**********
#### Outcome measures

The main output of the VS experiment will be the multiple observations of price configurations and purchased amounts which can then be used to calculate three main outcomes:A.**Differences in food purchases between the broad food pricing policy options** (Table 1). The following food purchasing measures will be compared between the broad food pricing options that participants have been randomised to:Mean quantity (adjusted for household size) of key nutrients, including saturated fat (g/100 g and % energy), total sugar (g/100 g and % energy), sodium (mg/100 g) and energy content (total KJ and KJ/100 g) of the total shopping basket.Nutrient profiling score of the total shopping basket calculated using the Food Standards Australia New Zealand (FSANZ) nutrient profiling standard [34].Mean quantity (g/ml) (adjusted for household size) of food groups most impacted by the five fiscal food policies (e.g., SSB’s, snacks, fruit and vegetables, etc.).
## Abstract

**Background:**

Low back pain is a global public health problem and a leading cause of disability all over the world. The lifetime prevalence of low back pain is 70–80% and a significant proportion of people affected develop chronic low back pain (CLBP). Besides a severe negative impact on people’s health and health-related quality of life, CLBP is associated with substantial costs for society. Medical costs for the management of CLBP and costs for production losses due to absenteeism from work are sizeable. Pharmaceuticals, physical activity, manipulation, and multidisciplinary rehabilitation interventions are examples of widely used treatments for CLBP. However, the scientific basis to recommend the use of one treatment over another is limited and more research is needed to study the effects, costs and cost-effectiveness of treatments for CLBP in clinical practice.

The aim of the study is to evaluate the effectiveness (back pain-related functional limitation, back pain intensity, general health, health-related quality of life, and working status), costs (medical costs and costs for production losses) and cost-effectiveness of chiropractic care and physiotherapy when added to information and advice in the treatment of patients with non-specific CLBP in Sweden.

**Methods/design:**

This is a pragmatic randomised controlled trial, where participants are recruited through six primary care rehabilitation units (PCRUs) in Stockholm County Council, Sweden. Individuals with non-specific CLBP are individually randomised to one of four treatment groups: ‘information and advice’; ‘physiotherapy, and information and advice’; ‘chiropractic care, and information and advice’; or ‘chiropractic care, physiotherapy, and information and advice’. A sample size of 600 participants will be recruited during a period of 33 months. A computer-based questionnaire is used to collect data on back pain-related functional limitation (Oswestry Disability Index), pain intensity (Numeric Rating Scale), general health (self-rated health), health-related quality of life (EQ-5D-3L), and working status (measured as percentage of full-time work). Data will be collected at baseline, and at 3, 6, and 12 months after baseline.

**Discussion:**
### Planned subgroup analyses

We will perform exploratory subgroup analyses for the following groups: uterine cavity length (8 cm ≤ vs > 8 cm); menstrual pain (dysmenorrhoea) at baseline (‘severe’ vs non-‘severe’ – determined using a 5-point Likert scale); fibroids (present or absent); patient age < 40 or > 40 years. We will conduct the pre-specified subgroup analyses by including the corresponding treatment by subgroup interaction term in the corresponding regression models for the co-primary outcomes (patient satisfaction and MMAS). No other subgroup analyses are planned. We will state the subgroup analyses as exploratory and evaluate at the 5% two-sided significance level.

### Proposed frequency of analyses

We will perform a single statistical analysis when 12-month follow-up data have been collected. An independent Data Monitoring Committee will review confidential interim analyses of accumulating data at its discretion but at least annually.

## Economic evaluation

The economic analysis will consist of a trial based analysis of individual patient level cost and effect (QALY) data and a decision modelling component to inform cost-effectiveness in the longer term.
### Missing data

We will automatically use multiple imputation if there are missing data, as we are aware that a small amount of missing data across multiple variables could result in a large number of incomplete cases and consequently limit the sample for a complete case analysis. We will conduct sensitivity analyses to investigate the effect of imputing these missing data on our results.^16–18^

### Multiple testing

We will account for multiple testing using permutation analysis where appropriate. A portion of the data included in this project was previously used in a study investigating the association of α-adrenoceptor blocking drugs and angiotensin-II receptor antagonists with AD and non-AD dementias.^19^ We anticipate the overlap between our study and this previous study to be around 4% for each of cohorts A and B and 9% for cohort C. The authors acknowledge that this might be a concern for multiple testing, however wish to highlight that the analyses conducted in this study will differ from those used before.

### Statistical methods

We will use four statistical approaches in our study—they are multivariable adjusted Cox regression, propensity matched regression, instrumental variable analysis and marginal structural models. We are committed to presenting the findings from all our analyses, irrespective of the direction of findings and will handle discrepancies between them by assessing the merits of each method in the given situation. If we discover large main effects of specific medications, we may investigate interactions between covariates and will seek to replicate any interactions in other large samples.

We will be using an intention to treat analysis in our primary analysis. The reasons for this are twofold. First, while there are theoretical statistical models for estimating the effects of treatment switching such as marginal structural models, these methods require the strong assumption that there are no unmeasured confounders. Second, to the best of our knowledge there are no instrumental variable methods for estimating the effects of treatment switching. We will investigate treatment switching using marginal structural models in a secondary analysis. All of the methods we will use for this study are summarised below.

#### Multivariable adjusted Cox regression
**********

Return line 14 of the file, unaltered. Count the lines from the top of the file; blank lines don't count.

## Economic evaluation